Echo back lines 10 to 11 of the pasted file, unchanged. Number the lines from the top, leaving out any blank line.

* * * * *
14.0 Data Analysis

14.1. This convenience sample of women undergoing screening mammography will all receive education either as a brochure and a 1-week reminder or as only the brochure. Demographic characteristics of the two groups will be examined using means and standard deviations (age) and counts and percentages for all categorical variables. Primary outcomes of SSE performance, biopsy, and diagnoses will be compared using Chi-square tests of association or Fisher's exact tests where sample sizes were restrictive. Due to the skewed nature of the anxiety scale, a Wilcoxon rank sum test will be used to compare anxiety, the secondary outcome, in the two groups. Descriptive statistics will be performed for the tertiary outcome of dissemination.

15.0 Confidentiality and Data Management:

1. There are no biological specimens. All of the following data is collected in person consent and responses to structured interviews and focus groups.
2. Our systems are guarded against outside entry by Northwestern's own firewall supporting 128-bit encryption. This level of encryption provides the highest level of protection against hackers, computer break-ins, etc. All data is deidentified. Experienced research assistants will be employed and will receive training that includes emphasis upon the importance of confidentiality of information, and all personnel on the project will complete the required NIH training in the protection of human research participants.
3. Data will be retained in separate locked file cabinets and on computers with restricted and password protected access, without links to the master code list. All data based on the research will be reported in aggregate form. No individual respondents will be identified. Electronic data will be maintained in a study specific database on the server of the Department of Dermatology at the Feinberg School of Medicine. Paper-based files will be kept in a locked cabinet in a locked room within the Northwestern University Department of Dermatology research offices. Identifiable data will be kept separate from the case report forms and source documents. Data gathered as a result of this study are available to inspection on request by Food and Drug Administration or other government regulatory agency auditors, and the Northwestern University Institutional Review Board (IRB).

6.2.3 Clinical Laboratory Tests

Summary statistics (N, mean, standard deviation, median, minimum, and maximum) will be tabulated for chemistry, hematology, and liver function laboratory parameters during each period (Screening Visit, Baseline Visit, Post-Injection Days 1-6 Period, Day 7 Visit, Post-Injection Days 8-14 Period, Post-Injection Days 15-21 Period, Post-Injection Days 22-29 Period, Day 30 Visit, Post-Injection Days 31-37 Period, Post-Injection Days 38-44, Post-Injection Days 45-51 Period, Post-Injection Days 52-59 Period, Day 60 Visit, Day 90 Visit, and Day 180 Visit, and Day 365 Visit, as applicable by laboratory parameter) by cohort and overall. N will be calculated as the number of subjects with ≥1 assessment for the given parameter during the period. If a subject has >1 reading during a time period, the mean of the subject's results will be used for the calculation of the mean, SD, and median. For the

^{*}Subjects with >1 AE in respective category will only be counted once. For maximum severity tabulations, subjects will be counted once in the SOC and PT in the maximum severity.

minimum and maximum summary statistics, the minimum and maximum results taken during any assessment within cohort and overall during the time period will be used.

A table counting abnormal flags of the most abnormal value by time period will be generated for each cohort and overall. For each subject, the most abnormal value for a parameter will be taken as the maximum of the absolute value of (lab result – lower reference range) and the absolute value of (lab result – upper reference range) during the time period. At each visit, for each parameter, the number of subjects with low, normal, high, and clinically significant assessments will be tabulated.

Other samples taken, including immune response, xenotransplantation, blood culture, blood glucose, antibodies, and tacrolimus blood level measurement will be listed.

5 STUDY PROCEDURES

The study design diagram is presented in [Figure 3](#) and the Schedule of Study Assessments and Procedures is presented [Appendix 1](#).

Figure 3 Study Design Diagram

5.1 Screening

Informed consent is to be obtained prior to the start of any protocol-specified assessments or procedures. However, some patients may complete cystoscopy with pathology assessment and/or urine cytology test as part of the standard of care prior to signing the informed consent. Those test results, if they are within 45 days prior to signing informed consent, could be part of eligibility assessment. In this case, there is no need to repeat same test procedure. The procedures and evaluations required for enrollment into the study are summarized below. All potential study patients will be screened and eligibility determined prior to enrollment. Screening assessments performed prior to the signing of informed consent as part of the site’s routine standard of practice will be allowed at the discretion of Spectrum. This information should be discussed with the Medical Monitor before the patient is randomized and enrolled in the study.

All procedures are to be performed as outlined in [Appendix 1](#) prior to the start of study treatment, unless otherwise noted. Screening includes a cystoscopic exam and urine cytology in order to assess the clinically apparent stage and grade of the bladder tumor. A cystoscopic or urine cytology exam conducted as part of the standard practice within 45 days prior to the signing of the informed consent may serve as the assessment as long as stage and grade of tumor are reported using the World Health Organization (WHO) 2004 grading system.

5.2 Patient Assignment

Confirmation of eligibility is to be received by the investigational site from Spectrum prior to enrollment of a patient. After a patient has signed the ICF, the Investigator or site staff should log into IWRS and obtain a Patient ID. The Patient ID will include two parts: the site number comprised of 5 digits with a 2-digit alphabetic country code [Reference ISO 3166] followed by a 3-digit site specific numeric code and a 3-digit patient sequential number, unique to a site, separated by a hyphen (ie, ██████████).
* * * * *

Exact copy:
minimum and maximum summary statistics, the minimum and maximum results taken during any assessment within cohort and overall during the time period will be used.

A table counting abnormal flags of the most abnormal value by time period will be generated for each cohort and overall. For each subject, the most abnormal value for a parameter will be taken as the maximum of the absolute value of (lab result – lower reference range) and the absolute value of (lab result – upper reference range) during the time period. At each visit, for each parameter, the number of subjects with low, normal, high, and clinically significant assessments will be tabulated.